It’s a feast for the senses, and there’s nothing virtual about it. For kids, the Pittsburgh Botanic Garden’s new Garden of the Five Senses is all about digging in, smelling, listening and looking deeply at plants.

“It has been in the planning stages since before the Garden opened in 2015,” says Beth Exton, development director for the Pittsburgh Botanic Garden in Oakdale. “The idea has always been to create a way for individuals to connect to nature through their senses. Is it listening to leaves rustling, to how trees make sounds? Is it digging in the soil to learn what’s growing in the soil by actually touching it?”

There’s a sandbox to dig in, with things to discover buried within. There’s a log from a tree that’s decomposing, and magnifying glasses to see the tiny things living inside it. There are boulders that spout cooling mist, and things hidden in the forest to find, like a fox’s den.

“In Soothing Sounds, you’ll be able to play a giant flower that’s actually a drum,” says Exton. You bang on them like cymbals and they play different tones and sounds.”

Then there’s the Pizza Garden. Everything you need to make a pizza is growing there, from herbs for the topping to the wheat that makes the dough. Kids can fill up little watering cans and help water all the plants.

There’s even an Eye Spy section with a giant kaleidoscope, adds Exton. The ground is planted with various annual flowers and as you spin and look through it, you see all the colors collide.

Looking through the kaleidoscope in the Garden of the Five Senses.

As part of the Garden of Five Senses, the open-walled Weisbrod Learning Pavilion is for school field trips and adult learning programs. That’s where you’ll find the Sniff and Savor Garden off to the side where you can see vegetables growing and smell fresh basil.

The Garden of the Five Senses was designed for kids on the autism spectrum to be able to appreciate it.

“It’s for everyone, but we made specific things within that garden to make sure a child on the autism spectrum is comfortable there,” says Exton. “Just the fact that there are different zones — if a child is hypersensitive to sounds, they don’t even have to go to that area. And they can be able to experience nature to the best of their abilities, in the area that works for them.”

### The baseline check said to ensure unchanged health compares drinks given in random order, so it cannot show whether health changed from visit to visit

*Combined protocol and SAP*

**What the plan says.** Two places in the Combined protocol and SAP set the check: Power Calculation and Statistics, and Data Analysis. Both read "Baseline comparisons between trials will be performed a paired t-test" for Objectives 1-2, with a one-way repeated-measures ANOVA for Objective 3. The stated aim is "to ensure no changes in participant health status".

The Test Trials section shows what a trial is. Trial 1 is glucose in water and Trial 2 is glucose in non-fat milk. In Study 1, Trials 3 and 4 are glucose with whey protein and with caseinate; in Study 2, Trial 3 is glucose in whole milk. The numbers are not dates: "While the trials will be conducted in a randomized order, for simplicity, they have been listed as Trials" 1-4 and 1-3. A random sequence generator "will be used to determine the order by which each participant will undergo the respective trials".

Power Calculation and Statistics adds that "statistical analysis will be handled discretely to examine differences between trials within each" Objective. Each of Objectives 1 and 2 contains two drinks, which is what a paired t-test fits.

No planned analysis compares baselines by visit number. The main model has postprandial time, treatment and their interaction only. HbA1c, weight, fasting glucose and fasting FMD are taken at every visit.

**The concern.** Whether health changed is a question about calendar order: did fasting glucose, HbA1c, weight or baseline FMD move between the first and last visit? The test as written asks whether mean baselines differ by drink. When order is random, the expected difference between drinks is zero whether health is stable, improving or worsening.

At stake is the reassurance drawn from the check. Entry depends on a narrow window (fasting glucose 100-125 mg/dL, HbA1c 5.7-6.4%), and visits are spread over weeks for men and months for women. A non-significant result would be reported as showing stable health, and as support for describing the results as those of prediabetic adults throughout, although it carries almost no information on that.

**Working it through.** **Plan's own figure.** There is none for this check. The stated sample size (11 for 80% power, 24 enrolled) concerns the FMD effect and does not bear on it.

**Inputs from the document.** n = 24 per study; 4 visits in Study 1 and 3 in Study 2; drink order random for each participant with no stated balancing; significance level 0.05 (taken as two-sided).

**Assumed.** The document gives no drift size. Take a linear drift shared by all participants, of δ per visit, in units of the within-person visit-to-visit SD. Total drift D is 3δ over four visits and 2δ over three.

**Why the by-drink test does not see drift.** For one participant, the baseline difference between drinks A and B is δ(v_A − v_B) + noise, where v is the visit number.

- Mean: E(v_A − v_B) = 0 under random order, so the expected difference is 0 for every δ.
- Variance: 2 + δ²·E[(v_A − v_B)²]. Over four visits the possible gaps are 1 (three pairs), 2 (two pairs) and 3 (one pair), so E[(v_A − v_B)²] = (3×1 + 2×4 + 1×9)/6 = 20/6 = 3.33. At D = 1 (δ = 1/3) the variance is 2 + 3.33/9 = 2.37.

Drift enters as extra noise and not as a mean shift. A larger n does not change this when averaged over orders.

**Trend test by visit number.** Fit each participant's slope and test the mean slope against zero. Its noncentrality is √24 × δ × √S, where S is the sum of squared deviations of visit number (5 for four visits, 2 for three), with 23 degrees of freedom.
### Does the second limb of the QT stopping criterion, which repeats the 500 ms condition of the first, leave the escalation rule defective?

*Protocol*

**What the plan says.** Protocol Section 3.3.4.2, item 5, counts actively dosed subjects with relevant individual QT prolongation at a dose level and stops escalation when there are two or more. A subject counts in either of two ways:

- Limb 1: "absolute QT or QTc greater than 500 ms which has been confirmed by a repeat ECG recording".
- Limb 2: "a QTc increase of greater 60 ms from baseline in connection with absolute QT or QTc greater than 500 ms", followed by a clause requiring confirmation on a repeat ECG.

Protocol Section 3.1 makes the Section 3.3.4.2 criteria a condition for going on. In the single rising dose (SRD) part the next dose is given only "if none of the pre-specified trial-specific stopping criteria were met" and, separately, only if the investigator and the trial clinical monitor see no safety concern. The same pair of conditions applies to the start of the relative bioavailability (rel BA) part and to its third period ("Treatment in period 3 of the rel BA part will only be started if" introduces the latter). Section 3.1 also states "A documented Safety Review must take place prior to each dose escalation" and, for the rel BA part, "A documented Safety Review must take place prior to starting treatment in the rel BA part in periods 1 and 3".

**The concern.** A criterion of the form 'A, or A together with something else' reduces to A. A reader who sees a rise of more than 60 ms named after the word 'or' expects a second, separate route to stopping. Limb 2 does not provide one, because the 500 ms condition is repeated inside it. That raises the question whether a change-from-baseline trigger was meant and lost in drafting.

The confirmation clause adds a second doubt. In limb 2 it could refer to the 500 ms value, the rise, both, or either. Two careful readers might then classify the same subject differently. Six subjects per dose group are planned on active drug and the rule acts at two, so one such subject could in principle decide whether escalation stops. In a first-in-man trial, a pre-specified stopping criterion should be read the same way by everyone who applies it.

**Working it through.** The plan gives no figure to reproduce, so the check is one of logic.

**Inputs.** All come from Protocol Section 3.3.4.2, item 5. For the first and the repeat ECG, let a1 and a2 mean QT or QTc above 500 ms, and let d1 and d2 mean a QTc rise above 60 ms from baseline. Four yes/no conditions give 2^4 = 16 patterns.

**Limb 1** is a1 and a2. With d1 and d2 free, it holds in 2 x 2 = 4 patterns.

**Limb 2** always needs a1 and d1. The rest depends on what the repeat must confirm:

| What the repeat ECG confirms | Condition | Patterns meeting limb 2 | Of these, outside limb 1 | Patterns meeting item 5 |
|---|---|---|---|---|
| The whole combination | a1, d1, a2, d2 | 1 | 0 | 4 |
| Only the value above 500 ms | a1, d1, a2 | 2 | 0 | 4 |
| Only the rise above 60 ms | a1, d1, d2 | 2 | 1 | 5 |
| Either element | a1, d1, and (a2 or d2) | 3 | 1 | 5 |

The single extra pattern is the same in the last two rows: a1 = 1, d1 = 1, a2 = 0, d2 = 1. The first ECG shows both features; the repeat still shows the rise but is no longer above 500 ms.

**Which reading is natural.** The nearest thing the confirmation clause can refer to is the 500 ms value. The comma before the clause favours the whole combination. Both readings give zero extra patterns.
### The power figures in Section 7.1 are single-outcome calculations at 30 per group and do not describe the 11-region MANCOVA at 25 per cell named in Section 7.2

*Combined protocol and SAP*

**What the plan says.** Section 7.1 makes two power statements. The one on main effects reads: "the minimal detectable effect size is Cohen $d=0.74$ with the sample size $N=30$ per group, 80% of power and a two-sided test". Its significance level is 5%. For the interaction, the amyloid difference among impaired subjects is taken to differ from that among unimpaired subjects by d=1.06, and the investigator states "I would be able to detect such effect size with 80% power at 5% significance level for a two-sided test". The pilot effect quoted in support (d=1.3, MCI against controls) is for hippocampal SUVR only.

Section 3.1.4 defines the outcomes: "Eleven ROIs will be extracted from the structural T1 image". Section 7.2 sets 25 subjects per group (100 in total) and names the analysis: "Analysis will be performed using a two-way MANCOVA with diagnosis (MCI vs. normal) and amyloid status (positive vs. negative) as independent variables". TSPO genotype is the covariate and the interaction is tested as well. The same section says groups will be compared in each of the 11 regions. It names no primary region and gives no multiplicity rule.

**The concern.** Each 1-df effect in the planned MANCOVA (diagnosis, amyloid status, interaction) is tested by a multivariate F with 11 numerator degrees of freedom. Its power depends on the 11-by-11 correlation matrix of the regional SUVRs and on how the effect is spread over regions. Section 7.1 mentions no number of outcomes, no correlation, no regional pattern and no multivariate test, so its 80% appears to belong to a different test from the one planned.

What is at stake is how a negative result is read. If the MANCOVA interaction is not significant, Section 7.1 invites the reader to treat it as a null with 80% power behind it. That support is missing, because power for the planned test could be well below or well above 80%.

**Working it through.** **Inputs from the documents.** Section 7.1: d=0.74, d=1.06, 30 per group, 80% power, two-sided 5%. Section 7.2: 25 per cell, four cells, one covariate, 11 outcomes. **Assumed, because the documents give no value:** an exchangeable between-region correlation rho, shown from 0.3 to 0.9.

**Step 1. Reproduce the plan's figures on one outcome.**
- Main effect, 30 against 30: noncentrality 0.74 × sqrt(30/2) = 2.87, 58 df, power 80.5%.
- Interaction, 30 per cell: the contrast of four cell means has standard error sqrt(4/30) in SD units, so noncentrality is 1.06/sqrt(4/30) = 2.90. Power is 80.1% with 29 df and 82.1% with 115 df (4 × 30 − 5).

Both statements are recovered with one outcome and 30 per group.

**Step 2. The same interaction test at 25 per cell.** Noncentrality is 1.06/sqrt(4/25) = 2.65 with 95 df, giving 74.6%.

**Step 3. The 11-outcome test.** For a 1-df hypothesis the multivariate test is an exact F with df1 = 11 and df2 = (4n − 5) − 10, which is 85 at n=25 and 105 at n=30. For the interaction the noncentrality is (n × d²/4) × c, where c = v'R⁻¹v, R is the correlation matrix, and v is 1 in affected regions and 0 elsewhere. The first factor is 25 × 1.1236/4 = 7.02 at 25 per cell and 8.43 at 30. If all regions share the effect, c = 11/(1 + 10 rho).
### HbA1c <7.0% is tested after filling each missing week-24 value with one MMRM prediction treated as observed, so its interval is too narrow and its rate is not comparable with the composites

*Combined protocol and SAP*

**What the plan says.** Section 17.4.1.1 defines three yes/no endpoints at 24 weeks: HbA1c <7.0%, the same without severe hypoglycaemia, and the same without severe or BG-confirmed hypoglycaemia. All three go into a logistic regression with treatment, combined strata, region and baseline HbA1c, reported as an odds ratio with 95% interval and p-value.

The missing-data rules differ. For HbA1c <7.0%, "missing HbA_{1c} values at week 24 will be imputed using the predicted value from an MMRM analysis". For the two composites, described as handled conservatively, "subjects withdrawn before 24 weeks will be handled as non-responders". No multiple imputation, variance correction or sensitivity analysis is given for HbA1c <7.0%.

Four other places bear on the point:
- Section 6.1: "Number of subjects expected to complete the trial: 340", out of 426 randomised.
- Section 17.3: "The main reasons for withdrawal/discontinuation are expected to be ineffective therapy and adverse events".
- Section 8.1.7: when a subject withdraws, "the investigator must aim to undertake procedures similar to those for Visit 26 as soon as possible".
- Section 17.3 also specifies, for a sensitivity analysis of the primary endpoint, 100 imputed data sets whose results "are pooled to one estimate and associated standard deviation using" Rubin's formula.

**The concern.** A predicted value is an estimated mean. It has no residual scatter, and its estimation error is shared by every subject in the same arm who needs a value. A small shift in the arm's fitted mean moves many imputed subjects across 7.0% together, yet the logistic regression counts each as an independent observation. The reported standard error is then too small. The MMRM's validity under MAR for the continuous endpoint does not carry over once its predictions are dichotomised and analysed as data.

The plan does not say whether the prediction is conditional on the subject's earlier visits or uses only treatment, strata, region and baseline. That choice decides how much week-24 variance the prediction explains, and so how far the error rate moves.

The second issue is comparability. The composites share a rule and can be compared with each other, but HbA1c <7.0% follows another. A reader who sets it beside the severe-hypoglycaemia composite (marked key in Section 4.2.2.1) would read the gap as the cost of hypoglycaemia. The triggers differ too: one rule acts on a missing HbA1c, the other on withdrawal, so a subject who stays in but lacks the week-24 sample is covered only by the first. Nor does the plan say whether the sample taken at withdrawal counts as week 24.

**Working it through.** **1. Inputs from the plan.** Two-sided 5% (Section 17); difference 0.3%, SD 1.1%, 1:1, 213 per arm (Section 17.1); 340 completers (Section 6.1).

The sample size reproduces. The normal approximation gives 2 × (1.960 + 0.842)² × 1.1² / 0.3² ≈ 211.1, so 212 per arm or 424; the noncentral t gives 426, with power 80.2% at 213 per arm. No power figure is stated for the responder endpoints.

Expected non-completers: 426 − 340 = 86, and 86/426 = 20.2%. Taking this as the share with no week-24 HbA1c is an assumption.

The Garden of the Five Senses cost $1.7 million to build, with funding from individuals and foundations, including Colcom Foundation.

The Pittsburgh Botanic Garden sits on 460 acres of land once heavily damaged by surface mining and strip mining — but now being carefully reforested and restored. Currently, 60 acres are open to the public.

The big show-stoppers are still the peaceful Lotus Pond and the Japanese Garden, as well as the Celebration Garden, frequently a spot for weddings.

Lotus Pond at the Pittsburgh Botanic Garden.

There are other new things happening, too.

“We also recently installed the Pollinator Trail,” says Exton. “There are interactive panels from the Hillside Pollinator Garden to the Apiary, which is where we house our bees, that teach about the importance of pollinators and why we need them in the world and different things you can do to make their lives better.”

“The Hillside Pollinator Garden — this is its second season, so it’s looking really really good. It’s filled in a little bit. It takes plants a couple years to really reach their potential.”

They are also building a new welcome center, nestled back in the woods. It will be used for admissions, and will house an expanded gift shop, a classroom and a new cafe with outdoor seating. It’s scheduled to be completed in November.

“When you enter the lobby area, there will be glass all along the other side, so you’ll see the woodlands immediately,” explains Exton.

The Pittsburgh Botanic Garden is a showcase for the possibilities of gardening.

“We really take the natural landscape of our region and we are demonstrating what the home gardener can do with it,” says Exton. “So anything we have growing here, you can do in your own backyard.”

It’s also a place with restorative powers, she notes.

“Gardens provide a sense of healing to people. Both a physical and emotional grounding can happen in a garden, and being outdoors. During this pandemic, what you can do is be outside.”